The cases of six patients aged 47–72 who were diagnosed with JE at the Beijing Chaoyang Hospital Affiliated with the Capital Medical University between August 2018 and September 2019 were collected. Samples of each patient’s serum and CSF were sent to the Chinese Center for Disease Control for immunoglobulin M (IgM) antibody detection for confirmation.

2.2 Enzyme-Linked Immunosorbent Assay Method Detection

Enzyme-linked immunosorbent assay (ELISA) reagents and a detection kit (Beijing Fangfang Biotechnology Co., Ltd., Beijing, China) were used to identify the JEV IgM antibodies using the capture method. The test steps were used according to the kit instructions. After color development, an enzyme-labeled colorimeter (detection wavelength 450 nm) was used to zero-adjust with a blank well and read the optical density (OD) value of each group. If the sample/negative control OD value was $\geq$2.1, it was positive; otherwise, it was negative.

2.3 Clinical Information

Inclusion criteria: All serum and CSF IgM antibodies were detected by enzyme-linked immunosorbent assay (ELISA). A positive serum or CSF test result was diagnosed as JE.

Exclusion criteria: In the case of multiple admissions, patients in the subacute or chronic phase were excluded from the analysis.

Detailed disease-related information was collected from the medical records. The demographics, vaccination history, past medical history, exact date of diagnosis, and any incidences of high fever ($>$39 ${}^{\circ}{}$C), altered consciousness, seizures, status epilepticus, gastrointestinal hemorrhage, or lower extremity venous thrombosis were collected from the medical records, along with the brain MRI or computed tomography (CT) findings, acute secondary complications, and days requiring mechanical ventilation.

2.4 Statistical Analysis

The neurologically accepted Glasgow Coma Scale (GCS) was used to assess the level of each patient’s consciousness. Categorical variables were expressed as percentages (%). Analysis was performed using SPSS version 19.0 (SPSS Inc., Chicago, IL, USA). Differences between groups of categorical variables were compared using a P-test, and p $<$ 0.05 was statistically significant.

3. Results
3.1 Symptoms, Comorbidities, and Diagnosis

All six patients exhibited acute onset, with clinical manifestations of headache, high fever, confusion, and neck stiffness; five of these patients also had respiratory failure. Routine blood leukocyte counts, neutrophil percentages, CSF leukocyte counts, and CSF pressure were elevated in all six patients. The comorbidities included three patients with abnormal liver function, one with cardiac insufficiency, one with myocardial infarction, one with renal insufficiency, and three with epilepsy. Five patients were not vaccinated against JE, and one had an unknown vaccination history. The pupillary light reflex was dull or absent in five patients. Six patients tested positive for anti-JEV IgM antibodies in their blood and/or CSF. Four patients underwent MRI head scans, which showed abnormal signals in the thalamus, brainstem, and corpus callosum. The CT scans of two patients showed hypodensity in the thalamus and basal ganglia. In one patient, perfect head CT perfusion imaging indicated that the metabolism of the hippocampus was increased (Table 1).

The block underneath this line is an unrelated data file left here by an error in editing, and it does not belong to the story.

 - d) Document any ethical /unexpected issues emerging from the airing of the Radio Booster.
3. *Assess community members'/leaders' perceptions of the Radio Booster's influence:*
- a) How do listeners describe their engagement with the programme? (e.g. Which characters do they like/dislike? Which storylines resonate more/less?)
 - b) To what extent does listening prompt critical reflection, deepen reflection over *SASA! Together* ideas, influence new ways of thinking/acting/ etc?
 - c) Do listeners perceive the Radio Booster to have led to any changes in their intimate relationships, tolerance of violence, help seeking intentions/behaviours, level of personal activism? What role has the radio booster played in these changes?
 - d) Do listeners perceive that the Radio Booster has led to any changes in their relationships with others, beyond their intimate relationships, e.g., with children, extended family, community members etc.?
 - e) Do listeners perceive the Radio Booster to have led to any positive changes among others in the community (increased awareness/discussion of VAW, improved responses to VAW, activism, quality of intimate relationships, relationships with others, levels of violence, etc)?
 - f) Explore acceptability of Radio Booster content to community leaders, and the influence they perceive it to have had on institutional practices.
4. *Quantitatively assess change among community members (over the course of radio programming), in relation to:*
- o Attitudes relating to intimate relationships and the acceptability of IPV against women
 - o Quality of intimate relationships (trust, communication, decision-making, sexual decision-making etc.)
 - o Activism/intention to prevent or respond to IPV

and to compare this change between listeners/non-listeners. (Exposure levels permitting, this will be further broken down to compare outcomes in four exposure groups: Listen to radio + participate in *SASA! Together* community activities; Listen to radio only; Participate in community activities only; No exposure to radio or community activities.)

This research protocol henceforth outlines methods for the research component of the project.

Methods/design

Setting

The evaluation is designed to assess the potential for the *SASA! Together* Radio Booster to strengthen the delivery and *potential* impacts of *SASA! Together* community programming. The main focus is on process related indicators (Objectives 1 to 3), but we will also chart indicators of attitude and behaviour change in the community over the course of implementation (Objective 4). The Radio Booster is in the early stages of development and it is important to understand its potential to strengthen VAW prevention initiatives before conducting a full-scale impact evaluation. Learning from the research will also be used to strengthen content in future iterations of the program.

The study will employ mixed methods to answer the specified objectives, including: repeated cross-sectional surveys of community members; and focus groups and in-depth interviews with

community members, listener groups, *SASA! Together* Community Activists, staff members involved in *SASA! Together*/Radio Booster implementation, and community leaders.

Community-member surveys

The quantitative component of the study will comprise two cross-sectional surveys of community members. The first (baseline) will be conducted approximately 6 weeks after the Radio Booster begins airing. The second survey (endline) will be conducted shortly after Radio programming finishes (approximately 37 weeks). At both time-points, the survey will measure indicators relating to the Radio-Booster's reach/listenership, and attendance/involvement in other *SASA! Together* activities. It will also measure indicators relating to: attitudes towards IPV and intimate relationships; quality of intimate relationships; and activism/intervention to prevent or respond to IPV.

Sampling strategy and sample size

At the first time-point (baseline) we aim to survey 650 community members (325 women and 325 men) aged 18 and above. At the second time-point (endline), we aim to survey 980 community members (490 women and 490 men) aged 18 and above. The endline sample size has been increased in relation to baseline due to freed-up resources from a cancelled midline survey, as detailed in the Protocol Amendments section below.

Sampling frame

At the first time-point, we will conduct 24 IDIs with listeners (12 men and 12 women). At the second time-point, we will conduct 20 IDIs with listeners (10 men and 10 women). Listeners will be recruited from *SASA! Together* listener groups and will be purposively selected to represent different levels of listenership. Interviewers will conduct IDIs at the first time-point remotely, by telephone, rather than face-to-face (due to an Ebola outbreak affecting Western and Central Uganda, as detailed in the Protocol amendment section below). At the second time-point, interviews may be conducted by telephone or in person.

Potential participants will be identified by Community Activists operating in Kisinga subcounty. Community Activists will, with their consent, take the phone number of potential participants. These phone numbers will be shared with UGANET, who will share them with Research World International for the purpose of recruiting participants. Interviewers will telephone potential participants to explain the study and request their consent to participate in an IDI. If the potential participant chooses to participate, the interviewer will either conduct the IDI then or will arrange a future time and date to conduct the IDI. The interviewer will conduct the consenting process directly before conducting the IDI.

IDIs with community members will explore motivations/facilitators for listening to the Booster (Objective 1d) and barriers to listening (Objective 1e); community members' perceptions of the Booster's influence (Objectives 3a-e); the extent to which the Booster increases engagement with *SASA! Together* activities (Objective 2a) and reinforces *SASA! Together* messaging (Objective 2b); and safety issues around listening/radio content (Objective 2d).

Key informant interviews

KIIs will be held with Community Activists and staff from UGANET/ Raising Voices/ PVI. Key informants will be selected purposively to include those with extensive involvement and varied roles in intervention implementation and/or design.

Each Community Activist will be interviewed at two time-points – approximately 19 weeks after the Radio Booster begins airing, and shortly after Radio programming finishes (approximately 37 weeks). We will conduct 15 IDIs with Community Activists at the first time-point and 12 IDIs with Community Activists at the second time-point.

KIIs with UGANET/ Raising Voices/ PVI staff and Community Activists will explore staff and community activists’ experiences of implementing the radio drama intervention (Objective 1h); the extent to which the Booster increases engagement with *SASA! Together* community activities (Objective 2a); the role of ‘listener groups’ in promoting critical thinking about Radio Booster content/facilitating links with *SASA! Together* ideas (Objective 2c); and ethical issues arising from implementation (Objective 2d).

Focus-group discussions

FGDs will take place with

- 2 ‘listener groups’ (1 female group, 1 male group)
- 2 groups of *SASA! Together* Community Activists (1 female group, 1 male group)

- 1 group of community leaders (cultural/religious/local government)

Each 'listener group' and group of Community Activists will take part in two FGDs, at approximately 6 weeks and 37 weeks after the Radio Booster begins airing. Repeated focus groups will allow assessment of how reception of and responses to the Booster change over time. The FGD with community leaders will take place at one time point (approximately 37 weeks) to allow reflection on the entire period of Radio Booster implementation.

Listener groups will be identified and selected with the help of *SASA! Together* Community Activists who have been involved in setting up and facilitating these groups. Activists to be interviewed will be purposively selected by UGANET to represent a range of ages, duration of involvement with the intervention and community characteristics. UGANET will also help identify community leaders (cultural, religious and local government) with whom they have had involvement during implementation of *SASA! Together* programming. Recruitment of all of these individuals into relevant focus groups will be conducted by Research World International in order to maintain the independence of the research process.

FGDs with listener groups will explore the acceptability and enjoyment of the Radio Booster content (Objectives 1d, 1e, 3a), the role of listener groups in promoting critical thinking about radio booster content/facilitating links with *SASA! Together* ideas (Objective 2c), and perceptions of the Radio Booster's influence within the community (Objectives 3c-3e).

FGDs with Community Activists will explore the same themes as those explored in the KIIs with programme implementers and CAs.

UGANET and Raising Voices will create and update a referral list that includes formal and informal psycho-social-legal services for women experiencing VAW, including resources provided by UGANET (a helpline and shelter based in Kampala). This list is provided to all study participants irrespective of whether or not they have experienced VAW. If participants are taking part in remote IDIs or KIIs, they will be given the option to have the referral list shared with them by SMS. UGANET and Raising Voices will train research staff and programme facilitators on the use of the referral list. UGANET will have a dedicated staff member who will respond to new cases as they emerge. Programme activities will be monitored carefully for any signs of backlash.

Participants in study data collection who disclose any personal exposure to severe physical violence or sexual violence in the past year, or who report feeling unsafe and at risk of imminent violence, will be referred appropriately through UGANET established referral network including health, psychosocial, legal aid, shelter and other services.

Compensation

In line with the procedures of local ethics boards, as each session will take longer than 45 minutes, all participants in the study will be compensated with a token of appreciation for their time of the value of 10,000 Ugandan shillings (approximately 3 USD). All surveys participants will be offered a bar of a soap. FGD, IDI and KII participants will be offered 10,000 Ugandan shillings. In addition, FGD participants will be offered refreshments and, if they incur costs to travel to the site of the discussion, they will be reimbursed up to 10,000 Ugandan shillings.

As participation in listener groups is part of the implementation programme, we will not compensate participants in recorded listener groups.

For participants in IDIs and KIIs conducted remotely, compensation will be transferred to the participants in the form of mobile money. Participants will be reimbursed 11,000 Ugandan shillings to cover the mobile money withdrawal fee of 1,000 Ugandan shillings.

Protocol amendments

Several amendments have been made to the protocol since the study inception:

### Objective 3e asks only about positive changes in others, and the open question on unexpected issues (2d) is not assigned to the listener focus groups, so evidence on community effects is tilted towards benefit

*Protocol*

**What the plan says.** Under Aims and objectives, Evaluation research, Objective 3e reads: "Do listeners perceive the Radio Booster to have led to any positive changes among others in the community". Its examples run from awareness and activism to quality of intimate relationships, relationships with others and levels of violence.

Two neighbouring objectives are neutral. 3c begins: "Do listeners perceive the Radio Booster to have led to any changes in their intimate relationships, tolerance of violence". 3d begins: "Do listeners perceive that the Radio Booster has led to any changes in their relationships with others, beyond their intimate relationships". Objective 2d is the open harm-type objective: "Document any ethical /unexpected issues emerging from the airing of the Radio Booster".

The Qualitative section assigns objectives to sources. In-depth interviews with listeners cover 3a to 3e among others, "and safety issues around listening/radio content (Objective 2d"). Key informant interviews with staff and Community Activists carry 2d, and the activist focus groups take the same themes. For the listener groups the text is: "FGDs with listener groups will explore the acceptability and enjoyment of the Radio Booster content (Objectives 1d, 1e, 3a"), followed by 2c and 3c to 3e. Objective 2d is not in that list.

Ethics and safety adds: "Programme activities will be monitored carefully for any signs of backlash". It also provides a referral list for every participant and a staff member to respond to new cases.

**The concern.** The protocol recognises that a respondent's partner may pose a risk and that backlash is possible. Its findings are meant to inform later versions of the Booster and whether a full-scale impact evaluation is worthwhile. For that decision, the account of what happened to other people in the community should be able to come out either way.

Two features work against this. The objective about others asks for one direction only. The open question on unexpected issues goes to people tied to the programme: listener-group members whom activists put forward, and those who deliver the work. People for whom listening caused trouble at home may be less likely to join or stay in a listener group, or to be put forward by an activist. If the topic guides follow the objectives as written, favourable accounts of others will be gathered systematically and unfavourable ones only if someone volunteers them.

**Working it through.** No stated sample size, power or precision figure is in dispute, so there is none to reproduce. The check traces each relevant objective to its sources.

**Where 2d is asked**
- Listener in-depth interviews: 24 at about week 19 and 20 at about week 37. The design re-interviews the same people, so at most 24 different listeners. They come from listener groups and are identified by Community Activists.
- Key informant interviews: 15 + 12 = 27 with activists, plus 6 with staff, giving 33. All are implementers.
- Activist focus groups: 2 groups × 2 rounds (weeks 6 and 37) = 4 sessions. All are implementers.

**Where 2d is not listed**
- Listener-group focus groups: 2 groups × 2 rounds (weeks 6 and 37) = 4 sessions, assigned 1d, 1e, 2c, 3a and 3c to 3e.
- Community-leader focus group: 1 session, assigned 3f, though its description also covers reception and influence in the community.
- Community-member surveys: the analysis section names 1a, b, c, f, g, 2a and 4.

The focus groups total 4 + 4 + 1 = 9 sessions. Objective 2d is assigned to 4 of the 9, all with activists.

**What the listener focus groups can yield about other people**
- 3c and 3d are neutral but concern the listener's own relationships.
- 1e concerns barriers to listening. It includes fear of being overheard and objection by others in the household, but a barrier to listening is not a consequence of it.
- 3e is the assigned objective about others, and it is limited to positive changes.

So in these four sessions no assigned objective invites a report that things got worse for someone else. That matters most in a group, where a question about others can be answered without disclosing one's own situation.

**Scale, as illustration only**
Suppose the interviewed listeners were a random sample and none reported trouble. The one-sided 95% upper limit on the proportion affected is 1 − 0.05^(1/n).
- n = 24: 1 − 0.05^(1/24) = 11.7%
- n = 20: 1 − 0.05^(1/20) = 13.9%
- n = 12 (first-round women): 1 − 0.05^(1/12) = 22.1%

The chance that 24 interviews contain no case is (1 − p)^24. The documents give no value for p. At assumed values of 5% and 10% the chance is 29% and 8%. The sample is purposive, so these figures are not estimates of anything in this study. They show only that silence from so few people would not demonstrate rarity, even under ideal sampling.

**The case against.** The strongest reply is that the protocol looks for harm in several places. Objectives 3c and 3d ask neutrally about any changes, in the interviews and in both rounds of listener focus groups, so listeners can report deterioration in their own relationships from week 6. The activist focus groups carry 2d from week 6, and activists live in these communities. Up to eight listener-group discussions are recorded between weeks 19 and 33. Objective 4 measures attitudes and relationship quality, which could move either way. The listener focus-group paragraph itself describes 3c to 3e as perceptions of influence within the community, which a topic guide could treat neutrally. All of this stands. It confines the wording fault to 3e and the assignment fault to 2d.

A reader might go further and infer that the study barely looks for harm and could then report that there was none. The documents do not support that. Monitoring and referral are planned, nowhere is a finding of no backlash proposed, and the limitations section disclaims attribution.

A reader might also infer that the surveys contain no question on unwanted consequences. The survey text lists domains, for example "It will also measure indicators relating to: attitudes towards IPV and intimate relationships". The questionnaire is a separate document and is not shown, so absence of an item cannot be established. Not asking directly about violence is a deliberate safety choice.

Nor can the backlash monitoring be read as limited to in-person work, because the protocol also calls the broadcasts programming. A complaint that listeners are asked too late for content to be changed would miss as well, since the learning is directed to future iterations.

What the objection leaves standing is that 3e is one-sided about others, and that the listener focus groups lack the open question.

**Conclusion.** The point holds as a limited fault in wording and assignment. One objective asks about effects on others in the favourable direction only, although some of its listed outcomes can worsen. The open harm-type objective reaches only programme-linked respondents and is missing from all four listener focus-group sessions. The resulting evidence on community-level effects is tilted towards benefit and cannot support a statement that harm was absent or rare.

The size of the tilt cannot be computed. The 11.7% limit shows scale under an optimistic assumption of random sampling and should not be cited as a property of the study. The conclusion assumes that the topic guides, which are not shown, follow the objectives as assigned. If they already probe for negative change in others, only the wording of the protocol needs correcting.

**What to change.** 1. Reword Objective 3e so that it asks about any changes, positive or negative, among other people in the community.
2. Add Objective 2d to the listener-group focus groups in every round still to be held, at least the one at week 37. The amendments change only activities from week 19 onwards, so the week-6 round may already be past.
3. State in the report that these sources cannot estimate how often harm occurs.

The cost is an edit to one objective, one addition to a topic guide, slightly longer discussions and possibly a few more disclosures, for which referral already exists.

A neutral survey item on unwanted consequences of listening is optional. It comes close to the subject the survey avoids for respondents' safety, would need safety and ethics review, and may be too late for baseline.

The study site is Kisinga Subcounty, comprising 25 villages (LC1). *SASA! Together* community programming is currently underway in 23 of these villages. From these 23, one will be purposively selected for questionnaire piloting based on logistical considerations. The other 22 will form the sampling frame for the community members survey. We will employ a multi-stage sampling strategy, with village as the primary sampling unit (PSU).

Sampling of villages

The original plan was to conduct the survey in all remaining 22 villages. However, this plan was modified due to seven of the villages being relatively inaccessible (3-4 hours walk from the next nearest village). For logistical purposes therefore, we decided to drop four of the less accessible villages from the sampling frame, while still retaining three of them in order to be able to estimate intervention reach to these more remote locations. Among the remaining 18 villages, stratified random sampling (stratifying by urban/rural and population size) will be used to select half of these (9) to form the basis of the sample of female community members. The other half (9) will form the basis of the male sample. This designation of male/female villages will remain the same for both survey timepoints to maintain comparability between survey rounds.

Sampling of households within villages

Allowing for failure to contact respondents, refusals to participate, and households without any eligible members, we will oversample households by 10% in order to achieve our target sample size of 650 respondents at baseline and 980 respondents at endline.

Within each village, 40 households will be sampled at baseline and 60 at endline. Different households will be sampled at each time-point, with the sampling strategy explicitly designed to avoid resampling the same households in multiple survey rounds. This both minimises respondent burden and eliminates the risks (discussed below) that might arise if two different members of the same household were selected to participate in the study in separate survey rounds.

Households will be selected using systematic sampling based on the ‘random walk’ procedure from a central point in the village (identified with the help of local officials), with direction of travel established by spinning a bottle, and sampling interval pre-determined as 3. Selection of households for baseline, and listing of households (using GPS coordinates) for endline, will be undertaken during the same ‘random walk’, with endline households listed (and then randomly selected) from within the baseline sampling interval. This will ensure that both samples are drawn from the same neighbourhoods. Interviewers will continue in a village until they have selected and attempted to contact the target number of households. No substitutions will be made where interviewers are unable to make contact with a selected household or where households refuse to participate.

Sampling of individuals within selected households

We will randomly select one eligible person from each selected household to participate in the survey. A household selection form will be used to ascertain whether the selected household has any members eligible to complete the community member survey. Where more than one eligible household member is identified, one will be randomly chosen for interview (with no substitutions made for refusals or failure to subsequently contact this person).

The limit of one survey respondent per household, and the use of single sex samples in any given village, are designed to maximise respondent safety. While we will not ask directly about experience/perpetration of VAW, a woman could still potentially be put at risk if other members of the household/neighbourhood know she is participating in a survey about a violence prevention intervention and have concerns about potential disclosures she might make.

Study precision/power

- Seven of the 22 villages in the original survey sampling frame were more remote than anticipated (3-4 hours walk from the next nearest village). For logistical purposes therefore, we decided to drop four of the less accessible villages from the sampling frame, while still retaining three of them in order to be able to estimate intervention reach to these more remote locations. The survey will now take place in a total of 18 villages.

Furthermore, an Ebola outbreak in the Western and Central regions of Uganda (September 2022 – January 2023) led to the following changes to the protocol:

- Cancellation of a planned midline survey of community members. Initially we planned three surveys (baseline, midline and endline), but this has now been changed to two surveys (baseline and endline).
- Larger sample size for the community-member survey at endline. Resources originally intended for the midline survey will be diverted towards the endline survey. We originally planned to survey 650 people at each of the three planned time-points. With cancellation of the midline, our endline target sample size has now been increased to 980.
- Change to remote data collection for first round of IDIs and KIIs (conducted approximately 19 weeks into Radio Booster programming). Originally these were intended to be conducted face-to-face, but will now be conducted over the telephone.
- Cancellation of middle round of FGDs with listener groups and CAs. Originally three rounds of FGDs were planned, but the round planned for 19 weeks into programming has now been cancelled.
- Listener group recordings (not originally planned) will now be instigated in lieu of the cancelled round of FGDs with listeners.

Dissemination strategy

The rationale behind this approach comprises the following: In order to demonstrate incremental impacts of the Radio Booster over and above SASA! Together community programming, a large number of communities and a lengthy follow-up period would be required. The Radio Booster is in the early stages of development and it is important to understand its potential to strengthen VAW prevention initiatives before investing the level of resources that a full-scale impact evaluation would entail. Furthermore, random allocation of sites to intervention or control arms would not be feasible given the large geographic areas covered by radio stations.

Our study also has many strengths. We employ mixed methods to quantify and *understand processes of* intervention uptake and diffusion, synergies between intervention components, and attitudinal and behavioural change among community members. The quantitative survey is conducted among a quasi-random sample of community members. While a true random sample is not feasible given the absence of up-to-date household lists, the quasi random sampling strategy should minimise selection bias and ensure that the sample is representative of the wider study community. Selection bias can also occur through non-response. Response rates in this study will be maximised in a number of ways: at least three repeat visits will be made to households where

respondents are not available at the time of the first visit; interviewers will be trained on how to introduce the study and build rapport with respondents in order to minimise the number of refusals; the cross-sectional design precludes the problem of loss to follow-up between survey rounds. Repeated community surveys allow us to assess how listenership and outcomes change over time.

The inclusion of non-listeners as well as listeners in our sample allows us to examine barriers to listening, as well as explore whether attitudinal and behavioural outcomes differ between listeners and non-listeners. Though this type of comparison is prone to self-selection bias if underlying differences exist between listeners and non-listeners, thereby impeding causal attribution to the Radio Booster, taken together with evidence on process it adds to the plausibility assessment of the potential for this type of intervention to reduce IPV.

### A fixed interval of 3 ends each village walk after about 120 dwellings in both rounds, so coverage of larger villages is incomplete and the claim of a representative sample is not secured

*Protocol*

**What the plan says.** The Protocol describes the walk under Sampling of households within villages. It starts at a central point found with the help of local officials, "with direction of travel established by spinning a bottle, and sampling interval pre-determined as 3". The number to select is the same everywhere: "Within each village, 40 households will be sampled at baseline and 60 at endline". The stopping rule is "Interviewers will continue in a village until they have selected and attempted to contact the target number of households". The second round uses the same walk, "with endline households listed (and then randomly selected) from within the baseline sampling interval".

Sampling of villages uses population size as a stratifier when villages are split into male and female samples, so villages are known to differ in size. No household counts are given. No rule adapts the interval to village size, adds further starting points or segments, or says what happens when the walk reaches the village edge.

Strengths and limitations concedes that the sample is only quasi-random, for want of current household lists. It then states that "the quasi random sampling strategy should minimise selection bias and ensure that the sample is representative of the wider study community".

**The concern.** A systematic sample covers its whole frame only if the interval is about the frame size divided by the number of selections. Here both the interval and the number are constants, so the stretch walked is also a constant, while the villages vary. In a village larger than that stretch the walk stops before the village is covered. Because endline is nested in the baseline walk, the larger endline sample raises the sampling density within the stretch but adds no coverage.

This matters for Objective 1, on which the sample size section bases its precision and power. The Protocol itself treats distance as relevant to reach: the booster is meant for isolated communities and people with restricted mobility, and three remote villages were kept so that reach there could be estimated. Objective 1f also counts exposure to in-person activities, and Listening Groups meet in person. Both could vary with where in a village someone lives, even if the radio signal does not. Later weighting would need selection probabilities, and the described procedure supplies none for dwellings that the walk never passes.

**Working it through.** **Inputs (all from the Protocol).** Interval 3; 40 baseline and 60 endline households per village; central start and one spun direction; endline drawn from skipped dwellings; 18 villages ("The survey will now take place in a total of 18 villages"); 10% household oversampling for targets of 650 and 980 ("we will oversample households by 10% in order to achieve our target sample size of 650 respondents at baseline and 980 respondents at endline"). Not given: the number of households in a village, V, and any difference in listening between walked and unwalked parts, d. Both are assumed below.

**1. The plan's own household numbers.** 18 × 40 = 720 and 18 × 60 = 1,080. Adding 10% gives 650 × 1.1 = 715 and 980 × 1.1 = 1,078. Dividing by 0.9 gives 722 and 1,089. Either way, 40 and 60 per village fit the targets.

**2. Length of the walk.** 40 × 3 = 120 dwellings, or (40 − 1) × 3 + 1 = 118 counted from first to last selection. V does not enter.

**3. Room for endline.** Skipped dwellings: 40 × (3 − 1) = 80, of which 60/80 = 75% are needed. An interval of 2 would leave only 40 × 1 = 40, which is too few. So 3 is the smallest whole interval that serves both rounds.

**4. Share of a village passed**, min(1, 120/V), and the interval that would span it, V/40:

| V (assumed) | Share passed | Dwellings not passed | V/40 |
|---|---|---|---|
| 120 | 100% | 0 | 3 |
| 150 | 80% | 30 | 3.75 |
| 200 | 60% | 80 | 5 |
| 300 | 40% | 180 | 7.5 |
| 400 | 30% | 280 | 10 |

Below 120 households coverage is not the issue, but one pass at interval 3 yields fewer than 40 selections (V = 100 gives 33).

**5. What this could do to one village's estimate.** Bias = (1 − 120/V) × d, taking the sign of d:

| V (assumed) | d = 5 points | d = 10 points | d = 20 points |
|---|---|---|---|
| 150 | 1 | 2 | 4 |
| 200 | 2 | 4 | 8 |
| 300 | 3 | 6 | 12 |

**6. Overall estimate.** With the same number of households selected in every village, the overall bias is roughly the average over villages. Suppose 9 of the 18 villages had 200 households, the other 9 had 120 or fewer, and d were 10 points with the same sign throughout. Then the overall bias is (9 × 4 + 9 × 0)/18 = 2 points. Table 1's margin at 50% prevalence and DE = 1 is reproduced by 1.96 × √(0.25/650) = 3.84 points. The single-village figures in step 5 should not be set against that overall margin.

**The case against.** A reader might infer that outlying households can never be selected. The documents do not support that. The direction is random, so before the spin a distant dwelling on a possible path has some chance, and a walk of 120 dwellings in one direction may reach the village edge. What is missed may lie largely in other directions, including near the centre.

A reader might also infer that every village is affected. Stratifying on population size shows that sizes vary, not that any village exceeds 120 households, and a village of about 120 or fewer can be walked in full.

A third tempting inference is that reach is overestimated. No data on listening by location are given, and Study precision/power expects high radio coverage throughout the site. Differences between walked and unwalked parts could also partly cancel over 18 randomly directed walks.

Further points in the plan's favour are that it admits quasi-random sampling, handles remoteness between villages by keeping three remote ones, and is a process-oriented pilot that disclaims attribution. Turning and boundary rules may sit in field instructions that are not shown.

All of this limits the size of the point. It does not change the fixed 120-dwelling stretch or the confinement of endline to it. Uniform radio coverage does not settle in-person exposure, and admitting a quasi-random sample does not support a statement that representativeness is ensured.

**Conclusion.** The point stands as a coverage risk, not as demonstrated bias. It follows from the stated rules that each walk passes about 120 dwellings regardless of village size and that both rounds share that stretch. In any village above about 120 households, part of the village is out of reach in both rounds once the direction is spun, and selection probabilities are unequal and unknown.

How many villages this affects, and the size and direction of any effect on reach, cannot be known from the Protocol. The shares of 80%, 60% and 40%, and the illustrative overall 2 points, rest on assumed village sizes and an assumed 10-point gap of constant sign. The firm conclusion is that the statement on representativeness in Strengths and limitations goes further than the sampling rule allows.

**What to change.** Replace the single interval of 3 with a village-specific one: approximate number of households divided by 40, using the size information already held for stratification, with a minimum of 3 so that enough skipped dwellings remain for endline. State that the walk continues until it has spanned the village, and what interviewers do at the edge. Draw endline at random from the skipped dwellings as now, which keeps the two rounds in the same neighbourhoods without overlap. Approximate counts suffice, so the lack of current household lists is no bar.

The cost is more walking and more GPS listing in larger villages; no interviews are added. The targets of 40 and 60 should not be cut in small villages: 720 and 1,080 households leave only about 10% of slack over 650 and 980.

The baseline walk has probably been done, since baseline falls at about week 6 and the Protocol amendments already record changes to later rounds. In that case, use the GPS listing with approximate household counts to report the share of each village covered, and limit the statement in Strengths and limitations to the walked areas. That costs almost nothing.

Table 1.Statistical table of demographic and clinical characteristics of patients.
 Item Characteristic factor Middle-aged and elderly population (N = 11) Demographics Age 60.83 (47,72) Gender (female/male) 5/1 Nationality Han Common diseases 1.83 $\pm$ 1.47 Routine blood examination leukocyte counts 5 neutrophil percentages 5 Biochemical examination abnormal liver function 3 renal insufficiency 1 cardiac insufficiency 1 myocardial infarction 1 Lumbar puncture results CSF pressure elevated 6 trace total protein elevated 5 Polycythemia Leukocytosis 6 monocyte $>$ coenocyte 6 CSF appearance Clear 5 muddy 1 Imaging examination thalamus 6 basal ganglia 4 midbrain 2 cortex WMH 1 corpus callosum 1 hippocampus 1 Secondary complication UGB 1 DVT 2 Treated with tracheal intubation/tracheostomy assisted ventilation 5 Hypoproteinemia 2 epileptic seizures 3 Note: WMH, white matter hyperintensity; DVT, deep venous thrombosis; UGB, upper gastrointestinal bleeding; CSF, cerebrospinal fluid.
3.2 Treatment Methods and Results

In terms of treatment, all six patients were treated in the intensive care unit (ICU), and all were treated with anti-infection, anti-virus, and mannitol treatments to lower intracranial pressure. Five patients also underwent tracheal intubation/tracheostomy-assisted ventilation, and five were treated with mild hypothermia for brain protection. Two patients were treated with hormone replacement therapy (Table 2). Five patients improved and were discharged from the hospital, while the family of one patient chose to cease treatment; this patient was transferred to a different clinical center, and their prognosis is unknown.

 Case number Treated in the ICU Regular treatment Hormone replacement therapy Mild hypothermic cerebral protection therapies 1 Yes anti-infection, anti-virus, and mannitol treatments Sou-Medrol No 2 Yes anti-infection, anti-virus, and mannitol treatments No Yes 3 Yes anti-infection, anti-virus, and mannitol treatments No Yes 4 Yes anti-infection, anti-virus, and mannitol treatments No Yes 5 Yes anti-infection, anti-virus, and mannitol treatments No Yes 6 Yes anti-infection, anti-virus, and mannitol treatments Sou-Medrol Yes